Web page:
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Climate finance 'woefully inadequate'

6 October 2015

Climate finance 'woefully inadequate' at reaching those most in need

Climate finance funding to help the most vulnerable Oceania communities adapt to climate change is 'woefully inadequate' and simply not getting to those who need it most, a report by Catholic social justice agency Caritas Aotearoa New Zealand has concluded.

In light of this assessment, Caritas welcomes the release by the OECD tomorrow of estimated finances from developed countries mobilised to help developing countries address climate change. The report also calls on the New Zealand Government to ensure its commitments to climate financing are met.

Released this week, Caritas' State of the Environment Report for Oceania - Caring for our Common Home draws on information provided through working with grassroots communities across Oceania on development, humanitarian relief, advocacy and education projects.

One example highlighted by Caritas director Julianne Hickey is that of Carteret Island communities that are having to relocate themselves from their disappearing homeland to Bougainville with virtually no assistance from government climate financing.

“The Carteret Islanders are largely depending on their own tenacity and ingenuity, the support of the Catholic church, and some direct funding,” says Mrs Hickey.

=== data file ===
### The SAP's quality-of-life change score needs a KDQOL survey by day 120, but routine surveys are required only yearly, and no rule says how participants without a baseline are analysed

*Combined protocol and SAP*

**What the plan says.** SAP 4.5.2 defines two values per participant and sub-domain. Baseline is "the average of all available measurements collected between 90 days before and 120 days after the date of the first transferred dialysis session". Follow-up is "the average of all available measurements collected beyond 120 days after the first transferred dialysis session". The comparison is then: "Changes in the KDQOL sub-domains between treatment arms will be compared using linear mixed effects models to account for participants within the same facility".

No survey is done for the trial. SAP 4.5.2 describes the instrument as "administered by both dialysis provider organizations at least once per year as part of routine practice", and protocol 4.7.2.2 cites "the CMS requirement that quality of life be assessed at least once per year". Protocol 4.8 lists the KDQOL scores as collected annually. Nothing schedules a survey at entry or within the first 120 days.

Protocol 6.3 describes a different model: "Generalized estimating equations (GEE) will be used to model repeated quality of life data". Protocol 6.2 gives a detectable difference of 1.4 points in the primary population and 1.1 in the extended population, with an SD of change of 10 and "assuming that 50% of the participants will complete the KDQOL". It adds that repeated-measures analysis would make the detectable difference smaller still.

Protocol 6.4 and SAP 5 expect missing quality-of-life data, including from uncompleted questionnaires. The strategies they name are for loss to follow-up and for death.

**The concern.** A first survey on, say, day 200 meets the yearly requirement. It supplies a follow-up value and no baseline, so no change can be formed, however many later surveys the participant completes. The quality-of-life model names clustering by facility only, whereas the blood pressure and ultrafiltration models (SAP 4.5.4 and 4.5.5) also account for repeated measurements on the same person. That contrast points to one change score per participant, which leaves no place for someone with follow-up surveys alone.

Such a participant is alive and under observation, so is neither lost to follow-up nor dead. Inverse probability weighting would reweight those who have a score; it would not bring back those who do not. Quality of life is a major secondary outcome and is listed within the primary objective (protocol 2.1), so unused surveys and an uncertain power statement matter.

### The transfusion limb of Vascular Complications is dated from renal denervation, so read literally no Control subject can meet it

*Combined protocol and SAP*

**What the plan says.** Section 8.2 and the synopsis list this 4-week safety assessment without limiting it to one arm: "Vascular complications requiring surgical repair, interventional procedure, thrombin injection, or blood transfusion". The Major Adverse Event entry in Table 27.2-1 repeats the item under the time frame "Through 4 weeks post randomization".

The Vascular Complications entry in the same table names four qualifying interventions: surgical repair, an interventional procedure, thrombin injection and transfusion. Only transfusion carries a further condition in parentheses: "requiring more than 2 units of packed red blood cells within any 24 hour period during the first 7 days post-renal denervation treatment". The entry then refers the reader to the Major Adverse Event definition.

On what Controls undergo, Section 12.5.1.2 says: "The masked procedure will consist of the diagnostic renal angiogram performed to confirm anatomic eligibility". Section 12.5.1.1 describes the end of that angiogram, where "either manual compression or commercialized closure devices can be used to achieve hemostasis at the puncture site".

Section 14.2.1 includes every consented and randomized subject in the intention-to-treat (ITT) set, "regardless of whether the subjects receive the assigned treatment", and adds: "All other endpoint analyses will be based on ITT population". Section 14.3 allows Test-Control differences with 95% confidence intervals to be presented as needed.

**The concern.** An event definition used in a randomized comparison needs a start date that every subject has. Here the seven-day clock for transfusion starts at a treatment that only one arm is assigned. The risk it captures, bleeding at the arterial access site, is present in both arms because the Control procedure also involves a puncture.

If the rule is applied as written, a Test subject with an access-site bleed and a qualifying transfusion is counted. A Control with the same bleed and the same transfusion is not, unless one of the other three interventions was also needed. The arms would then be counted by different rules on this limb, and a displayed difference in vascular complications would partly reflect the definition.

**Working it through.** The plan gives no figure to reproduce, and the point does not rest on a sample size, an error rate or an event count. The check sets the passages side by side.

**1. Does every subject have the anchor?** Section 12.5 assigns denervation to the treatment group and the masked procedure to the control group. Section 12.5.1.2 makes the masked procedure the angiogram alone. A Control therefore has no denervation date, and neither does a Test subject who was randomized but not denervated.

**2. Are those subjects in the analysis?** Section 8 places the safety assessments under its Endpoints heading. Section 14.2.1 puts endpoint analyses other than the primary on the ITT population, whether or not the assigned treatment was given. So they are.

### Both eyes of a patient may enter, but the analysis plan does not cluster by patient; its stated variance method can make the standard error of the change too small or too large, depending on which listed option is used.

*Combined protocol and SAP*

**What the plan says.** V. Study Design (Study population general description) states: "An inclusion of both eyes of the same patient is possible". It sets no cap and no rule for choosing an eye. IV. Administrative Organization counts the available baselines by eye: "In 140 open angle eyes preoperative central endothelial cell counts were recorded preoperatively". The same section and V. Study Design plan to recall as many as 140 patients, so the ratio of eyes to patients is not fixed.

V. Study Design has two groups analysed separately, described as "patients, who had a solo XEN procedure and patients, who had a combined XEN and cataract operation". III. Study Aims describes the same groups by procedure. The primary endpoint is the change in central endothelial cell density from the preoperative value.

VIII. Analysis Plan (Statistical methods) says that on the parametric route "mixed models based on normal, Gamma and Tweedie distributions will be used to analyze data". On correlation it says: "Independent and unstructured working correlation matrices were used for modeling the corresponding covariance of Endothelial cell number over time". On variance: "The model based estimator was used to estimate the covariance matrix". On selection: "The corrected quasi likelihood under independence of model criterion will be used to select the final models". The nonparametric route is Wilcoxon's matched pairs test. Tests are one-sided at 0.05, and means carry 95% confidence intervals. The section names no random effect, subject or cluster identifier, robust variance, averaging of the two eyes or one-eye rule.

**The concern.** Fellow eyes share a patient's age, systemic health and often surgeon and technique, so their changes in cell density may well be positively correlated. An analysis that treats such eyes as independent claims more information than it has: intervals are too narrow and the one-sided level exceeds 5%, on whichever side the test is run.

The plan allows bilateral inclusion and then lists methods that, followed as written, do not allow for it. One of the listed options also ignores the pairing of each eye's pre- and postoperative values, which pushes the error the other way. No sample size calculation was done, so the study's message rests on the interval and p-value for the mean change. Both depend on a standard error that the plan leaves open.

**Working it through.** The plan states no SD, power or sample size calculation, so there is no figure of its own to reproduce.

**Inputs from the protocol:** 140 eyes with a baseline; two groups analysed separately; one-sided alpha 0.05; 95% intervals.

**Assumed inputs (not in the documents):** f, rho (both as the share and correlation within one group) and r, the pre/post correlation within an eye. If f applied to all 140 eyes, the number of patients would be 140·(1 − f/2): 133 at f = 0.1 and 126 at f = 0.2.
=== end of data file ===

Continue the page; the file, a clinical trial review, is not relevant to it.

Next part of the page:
“There are around 40 families still on the Islands that are waiting to move to the mainland – where there is land available for them - but there is no money to build houses. Overall, our assessment is that funding for countries in desperate need of assistance with adaptation and mitigation are only receiving about 10 per cent of what’s needed."

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This raises serious questions about examples highlighted in the report of building a new jetty in the Cook Islands or rehabilitating runways in Solomon Islands as part of 'climate adaptation' funding from the New Zealand Government.

The conclusion from the report is that only half of New Zealand’s climate aid dollars over the last three years have been spent on necessary adaptation projects. The other half has been spent on repairing damage caused by severe weather emergencies, or supporting ‘business-as-usual’ infrastructure projects and economic development of fisheries, forestry and tourism. There is little indication such projects are targeting the poorest and most vulnerable in the Pacific.

However, Caritas is encouraged by the New Zealand Government's support of renewable energy projects for Pacific Island nations. Significant and meaningful carbon emission cuts at home are also needed, in addition to a much stronger climate commitment to the United Nations climate conference in Paris this December (COP21).

Mrs Hickey will present key findings and recommendations from the State of the Environment report to the conference as part of an international Caritas delegation.

The report is available online or by request from the Caritas Aotearoa New Zealand office in Wellington.

To arrange interviews, request a copy of the report and for more information, please contact Communications, Marketing and Fundraising Advisor Crispin Anderlini on 021 190 9908 or email to crispin@caritas.org.nz

ENDS


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